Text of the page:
Breaking Generational Barriers

My five-year-old, Logan, has briefly tinkered with the original Legend of Zelda via Nintendo Switch Online, but old games have a hard time immersing him due to the lack of instruction and polish of modern games. I considered many times handing him my old Gameboy copy of Link’s Awakening, but I knew the same issues would be had, possibly to an even worse extent due to the inventory management aspect of the game. When I was a kid, these things were normal, but now it is hard for kids who grew up with highly polished adventures like Super Mario Odyssey or Yoshi’s Crafted World to return to the roots.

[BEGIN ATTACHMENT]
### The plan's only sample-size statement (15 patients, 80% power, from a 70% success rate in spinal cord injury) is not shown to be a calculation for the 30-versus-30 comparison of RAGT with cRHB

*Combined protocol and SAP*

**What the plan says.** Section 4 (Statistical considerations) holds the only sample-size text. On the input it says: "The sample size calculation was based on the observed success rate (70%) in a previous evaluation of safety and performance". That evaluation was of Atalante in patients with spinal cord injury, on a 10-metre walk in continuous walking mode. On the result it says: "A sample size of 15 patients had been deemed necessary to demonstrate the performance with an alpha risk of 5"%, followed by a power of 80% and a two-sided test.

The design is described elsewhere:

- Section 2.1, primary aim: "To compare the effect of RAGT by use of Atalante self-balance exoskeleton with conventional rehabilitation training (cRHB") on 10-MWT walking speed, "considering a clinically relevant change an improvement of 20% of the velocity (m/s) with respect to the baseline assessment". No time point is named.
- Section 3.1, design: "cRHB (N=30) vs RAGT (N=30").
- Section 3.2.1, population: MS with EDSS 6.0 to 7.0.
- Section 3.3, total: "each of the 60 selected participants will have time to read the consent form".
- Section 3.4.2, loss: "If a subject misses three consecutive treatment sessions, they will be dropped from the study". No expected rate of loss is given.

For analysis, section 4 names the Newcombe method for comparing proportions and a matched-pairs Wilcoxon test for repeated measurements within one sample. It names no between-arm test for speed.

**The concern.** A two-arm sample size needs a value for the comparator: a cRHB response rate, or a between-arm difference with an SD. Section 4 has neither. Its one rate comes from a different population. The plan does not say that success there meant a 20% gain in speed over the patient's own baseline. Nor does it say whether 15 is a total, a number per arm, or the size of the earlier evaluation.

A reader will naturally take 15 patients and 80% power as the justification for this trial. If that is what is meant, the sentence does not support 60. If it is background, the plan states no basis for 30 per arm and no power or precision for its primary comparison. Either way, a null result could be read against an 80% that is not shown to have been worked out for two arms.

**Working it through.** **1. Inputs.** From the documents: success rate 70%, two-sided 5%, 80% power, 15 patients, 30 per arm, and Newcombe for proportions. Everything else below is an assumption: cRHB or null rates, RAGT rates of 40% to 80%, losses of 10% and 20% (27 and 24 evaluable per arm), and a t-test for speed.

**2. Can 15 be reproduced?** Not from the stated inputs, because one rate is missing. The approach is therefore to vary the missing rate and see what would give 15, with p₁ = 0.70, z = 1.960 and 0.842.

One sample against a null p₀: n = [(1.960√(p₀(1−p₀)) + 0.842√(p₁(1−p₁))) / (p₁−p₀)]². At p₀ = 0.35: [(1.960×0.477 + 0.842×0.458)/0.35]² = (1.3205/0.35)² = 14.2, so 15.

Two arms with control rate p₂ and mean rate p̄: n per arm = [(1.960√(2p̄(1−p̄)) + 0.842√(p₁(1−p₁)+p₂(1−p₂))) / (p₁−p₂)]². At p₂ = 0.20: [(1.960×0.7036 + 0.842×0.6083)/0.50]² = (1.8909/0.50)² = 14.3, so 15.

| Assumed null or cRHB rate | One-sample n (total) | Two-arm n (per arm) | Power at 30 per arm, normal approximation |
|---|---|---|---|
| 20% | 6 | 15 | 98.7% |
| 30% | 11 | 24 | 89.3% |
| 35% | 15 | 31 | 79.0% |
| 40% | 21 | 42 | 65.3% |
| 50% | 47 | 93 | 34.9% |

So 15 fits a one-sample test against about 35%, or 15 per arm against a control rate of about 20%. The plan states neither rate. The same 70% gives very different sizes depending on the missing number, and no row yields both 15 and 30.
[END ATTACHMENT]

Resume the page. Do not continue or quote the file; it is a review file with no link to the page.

By some sort of sorcery, the game feels nearly unchanged to me, a veteran of the series, while remaining accessible to a younger gamer who has difficulty dealing with outdated mechanics. I don’t fully comprehend how, but Nintendo and Grezzo have somehow combined old and new in a way I have only seen before from Square Enix’s Octopath Traveller. The difference here is that rather than feeding off older ideas to make something new, Link’s Awakening is manufactures a new experience that replicates an old one with surgical precision, to the point that the graphic style is the only discernible difference through large chunks of the game AND presents itself in such a way that new gamers don’t recognize that it’s old. I enjoy this game because it is familiar. My son enjoys this game because it is new and modern. For creating such a delicate combination of these two elements, all I can say to Grezzo is “BURN THE WITCH!”